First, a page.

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RE: [xml-dev] Quiz: what's the value space of the <Publisher> element?

This is an old problem in database systems - see discussion of intention and
extension by CJ Date in Intro Database Systems.

The value space of Publisher may in fact be constrained by the extension
(all the values) in a Publisher table.

-----Original Message-----
From: Frank Manola [mailto:fmanola@acm.org] 
Sent: Monday, June 22, 2009 9:09 AM
To: Costello, Roger L.
Cc: 'xml-dev@lists.xml.org'
Subject: Re: [xml-dev] Quiz: what's the value space of the <Publisher>


Your claim seems to be along the lines of "the sky is falling".  Just  
because the legal values can't be determined "in isolation" doesn't  
make instance-document-generator tools "impossible", or even  
"extraordinarily difficult".  It just means the tools may to look at  
more of the schema.  If what you say were true, it would be impossible  
to use "assert" to enforce constraints at all, since one (inefficient)  
way of implementing your instance-document-generator tool would be to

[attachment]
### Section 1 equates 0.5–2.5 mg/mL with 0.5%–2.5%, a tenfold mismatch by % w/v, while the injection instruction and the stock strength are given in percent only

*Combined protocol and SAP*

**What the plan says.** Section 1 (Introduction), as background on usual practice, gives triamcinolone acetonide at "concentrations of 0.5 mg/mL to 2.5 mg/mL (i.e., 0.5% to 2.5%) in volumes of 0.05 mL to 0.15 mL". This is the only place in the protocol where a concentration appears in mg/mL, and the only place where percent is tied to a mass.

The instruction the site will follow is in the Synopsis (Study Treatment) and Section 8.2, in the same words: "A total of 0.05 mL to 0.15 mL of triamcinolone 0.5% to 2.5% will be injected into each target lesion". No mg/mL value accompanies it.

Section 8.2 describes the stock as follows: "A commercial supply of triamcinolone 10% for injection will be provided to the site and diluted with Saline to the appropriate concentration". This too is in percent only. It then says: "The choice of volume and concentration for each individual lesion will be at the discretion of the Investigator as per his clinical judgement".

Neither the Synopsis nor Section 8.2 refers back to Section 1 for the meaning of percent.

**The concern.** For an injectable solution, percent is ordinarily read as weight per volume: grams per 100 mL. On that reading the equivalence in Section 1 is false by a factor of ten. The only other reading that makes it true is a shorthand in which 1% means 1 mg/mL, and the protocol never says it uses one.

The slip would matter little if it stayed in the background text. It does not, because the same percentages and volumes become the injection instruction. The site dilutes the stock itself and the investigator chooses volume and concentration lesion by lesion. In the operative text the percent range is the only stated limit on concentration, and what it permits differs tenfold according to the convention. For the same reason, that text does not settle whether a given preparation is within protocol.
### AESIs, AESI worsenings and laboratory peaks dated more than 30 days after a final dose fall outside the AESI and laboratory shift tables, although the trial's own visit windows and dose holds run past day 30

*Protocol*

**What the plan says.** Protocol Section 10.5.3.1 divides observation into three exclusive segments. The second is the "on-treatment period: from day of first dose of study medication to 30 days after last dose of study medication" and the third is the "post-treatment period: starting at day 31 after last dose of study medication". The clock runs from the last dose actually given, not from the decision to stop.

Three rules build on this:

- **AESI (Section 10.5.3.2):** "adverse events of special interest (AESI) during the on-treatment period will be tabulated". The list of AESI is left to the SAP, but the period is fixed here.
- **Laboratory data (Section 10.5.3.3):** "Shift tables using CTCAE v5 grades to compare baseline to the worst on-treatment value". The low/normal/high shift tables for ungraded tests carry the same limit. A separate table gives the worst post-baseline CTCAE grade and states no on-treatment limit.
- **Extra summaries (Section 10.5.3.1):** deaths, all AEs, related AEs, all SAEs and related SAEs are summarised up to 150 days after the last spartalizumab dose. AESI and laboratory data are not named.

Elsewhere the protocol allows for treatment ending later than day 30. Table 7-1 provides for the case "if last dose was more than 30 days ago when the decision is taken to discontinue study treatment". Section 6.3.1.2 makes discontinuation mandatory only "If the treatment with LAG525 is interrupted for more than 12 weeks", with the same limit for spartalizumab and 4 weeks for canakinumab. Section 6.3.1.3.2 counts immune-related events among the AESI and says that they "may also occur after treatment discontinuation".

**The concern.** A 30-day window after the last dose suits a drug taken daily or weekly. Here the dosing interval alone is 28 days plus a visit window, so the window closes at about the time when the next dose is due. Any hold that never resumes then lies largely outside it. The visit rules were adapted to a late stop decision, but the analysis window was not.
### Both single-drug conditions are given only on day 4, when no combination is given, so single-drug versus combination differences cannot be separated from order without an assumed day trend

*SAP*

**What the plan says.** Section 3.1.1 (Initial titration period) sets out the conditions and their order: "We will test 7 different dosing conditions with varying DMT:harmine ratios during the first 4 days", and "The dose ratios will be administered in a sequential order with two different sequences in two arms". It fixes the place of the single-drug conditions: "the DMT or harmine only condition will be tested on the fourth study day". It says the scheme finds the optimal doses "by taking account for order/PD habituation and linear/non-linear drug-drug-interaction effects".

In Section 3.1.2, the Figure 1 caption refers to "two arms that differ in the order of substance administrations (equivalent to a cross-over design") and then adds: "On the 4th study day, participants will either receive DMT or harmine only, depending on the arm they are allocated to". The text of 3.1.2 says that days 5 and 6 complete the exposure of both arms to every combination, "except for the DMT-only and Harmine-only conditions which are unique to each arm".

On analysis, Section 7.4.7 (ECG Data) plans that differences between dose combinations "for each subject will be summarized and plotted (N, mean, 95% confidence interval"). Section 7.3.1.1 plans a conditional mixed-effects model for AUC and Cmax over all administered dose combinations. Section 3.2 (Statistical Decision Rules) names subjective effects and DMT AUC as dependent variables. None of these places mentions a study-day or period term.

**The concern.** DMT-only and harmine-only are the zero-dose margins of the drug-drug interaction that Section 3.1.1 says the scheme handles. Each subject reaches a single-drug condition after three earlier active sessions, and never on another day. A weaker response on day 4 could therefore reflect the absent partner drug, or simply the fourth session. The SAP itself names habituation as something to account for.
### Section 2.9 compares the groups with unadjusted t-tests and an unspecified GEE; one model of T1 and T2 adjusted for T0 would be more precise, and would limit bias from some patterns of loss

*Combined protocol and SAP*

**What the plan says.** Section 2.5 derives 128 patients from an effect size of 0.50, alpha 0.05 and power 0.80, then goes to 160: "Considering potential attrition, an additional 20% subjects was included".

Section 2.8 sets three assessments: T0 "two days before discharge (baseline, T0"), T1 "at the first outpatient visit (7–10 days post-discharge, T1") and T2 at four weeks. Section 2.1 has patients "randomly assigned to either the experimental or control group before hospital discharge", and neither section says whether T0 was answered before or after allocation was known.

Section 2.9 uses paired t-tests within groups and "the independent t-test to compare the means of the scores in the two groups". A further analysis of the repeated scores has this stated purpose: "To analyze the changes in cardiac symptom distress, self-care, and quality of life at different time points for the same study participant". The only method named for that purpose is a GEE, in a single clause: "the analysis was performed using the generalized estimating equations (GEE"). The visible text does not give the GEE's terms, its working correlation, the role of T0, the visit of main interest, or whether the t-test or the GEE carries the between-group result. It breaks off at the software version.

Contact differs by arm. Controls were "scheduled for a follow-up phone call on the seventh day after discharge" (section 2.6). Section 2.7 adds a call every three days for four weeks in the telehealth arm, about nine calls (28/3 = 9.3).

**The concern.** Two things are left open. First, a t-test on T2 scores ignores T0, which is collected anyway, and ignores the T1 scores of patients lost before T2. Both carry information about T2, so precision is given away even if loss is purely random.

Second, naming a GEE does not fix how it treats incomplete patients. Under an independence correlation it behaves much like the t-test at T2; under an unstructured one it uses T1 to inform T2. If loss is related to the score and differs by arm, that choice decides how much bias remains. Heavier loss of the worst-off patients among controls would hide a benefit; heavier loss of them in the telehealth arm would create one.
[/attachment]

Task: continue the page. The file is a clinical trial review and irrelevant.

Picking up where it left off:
implement a tool that generated instances using the element  
declarations in isolation, and then run the resulting instances  
through an "assert-constraint-checker" and throw out the bad ones.  If  
such a constraint-checker can't be built, "assert" hasn't been  
specified properly.


On Jun 22, 2009, at 11:47 AM, Costello, Roger L. wrote:

> What this means is that an element declaration cannot be understood  
> on its own, in isolation.
> To understand an element you must understand all possible ancestors  
> of the element.
> Want to create a tool that automatically generates sample instance  
> values for each element declared in the schema? That's relatively  
> straightforward in XML Schema 1.0 because you can understand each  
> element declaration in isolation. In XML Schema 1.1, as the above  
> example illustrates, an element's value cannot be determined in  
> isolation. So, instance-document-generator tools become impossible.  
> (If not impossible, it will certainly be extraordinarily difficult)
> Want to create a tool that does automated analysis of element  
> declarations? That's intractable.  (If not intractable, it will  
> certainly be extraordinarily difficult)
> Comments?
> /Roge


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